Speaking of structural changes, 2021 was also the year that resale – in terms of both sneakers and capital “F” Fashion – experienced something of a sonic boom, taking off noisily with high-profile investments and the kind of sales figures that would make your eyes water. (Or, if you were looking to invest, your mouth.)

Writing this now, it’s not that I want to tie every single thing back to the pandemic – these are connections which, obviously, I’d rather not be making – just that it’s kind of impossible not to: you have to ask yourself, would so many people have spent so much money on resale if stores were open as usual, production was operating at its usual levels, and people weren’t spending all their time at home? Well, no. Probably not.

That’s not to say that resale wouldn’t have seen some growth: naturally, concerns around sustainability were already pushing people toward pre-owned products and the scarcity mindset of drop culture – wherein, well before the pandemic, the price of Off-White™ x Nike sneaker resale was already worth analyzing – created added value on the secondary market. But Covid undoubtedly compounded that, speeding up the process exponentially. It’s hard to imagine Vestiaire Collective raising $216 million in funding or Artemis bagging a stake in GOAT after the company’s mind-boggling $1.75 billion valuation back in September 2020.

Even now, with IRL stores and supply chains operating on more normal levels, resell is still in ascendancy, with hundreds of articles online popping up to point out that the pre-loved marketplace is taking a huge stake in holiday gifting this year. With that in mind – much like with the presentations – necessity has once again given birth to possibility, with the things we had to do showing us what we could continue doing to change things for the better.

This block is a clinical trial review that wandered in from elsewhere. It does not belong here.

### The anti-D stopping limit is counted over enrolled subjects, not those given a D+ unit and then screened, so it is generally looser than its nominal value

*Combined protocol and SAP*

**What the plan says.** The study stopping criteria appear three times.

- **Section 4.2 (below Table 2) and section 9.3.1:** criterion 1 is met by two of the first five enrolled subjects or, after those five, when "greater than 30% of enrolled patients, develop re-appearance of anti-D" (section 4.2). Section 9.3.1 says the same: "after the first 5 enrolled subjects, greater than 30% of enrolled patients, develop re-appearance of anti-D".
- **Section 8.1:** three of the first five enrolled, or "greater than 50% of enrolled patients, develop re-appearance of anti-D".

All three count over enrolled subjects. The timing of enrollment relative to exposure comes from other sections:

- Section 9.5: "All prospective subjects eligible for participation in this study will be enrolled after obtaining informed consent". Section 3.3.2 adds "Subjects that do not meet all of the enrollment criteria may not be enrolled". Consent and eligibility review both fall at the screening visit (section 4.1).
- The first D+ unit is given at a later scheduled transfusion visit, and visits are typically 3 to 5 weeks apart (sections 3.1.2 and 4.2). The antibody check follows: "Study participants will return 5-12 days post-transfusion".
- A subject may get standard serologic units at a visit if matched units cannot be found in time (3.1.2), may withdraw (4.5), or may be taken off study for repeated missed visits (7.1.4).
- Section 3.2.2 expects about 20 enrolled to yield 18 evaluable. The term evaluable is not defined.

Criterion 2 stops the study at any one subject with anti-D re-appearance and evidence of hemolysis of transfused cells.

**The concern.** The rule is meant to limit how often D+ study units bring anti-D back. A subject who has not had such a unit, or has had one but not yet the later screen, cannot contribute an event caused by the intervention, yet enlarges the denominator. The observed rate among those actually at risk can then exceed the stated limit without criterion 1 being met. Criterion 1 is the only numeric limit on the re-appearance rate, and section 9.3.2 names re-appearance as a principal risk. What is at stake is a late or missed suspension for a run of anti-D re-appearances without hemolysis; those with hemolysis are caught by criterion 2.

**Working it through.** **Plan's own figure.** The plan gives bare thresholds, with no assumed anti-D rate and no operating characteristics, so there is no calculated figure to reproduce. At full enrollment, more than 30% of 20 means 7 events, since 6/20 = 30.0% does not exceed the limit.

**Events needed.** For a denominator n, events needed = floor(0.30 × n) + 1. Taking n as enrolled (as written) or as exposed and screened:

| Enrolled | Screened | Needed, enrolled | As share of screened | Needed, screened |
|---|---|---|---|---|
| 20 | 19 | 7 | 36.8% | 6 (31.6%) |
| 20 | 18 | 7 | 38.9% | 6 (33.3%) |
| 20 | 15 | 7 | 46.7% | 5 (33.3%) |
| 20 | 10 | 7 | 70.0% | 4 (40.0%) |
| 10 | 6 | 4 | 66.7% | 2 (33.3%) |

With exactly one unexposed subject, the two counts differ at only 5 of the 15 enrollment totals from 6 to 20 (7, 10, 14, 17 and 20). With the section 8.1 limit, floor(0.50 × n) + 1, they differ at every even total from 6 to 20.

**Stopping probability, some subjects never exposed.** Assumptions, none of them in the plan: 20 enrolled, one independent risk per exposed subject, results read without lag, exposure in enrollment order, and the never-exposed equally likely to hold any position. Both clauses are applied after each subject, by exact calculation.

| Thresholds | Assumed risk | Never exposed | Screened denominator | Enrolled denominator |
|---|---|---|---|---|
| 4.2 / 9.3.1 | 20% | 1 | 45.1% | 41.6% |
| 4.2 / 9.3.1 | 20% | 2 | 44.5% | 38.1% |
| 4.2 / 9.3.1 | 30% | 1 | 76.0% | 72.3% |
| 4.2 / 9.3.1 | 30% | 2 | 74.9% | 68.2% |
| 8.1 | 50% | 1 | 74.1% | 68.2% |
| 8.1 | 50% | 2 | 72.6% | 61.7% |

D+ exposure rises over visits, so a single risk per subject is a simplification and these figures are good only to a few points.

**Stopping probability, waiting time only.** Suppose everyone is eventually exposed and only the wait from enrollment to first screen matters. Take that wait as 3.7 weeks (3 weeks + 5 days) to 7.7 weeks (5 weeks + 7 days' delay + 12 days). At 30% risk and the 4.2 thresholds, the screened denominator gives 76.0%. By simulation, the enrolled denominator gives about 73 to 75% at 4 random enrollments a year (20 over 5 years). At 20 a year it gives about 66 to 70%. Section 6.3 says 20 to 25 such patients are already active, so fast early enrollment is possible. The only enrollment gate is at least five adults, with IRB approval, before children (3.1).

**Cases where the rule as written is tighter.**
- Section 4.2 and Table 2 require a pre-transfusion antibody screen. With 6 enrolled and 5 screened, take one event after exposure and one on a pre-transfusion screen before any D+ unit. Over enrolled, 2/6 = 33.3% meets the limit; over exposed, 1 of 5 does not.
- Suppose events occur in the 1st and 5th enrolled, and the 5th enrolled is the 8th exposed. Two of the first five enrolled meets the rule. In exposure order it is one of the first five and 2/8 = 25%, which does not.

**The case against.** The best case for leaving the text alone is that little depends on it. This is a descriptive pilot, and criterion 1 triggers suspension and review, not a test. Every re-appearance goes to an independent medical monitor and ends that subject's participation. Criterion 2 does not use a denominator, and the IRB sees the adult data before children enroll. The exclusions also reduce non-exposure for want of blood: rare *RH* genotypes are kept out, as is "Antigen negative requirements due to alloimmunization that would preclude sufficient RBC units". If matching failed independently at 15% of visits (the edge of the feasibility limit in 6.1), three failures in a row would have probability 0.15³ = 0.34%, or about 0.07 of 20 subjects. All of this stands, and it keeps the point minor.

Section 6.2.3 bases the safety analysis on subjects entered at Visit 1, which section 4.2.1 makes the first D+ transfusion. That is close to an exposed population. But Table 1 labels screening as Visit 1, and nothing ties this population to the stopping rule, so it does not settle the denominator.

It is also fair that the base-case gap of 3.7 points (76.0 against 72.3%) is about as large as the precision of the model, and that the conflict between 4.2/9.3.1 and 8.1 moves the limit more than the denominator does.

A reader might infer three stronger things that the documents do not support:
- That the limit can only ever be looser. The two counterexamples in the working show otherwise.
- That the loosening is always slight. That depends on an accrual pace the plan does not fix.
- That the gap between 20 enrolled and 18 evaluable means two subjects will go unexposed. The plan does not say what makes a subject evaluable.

And, while we’re on the business of URL shopping and the kind of future it points to, it makes sense to take a look at something else that has come into its own this year: the business of Metaverse, NFTs, and blockchain.

Given there was much derision when it game to Gucci’s $17.99 virtual sneakers as recently as March – which it’s worth noting, in terms of how little the concept of blockchain was understood within the fashion industry at even this point, were not NFTs – the whole thing has now come full circle in the intervening months. adidas made their play for Metaverse glory in partnership with Bored Ape Yacht Club, Balenciaga released in-game skins for Fortnite, and we capped off the year with Nike’s acquisition of NFT studio RTFKT, a company known for its non-fungible sneakers.

And, of course, unsurprisingly, we’re just learning now that Virgil Abloh had been working not only on a selection of NFTs in collaboration with Paradigm co-founder Fred Ehrsam, but also investigating the possibilities of launching a DAO – a “decentralized, autonomous organization,” which is more or less the blockchain version of a creative collective. Leave it to Virgil to have been pursuing further modes of radical collaboration in an industry that works so hard to hide its exclusionary practices and limitations.

Given all of that, it’s safe to say that this once niche concept has now made a drastic move into mainstream culture, and — moving at that speed — it's near-impossible to predict where that technology might take us. But it is very much the doing leading.

Still, no matter how meta things get, we are – for now at least – firmly rooted in the real world, and thus we have to come back to the tragic and visceral loss of a creative visionary, mentor, innovator and friend. On both personal and industry-wide levels, it's a pain that will last; the shockwaves it sent out will keep on rippling for who knows how long.

It may seem like little comfort, but the foundations have been put in place, Now we just have to keep building.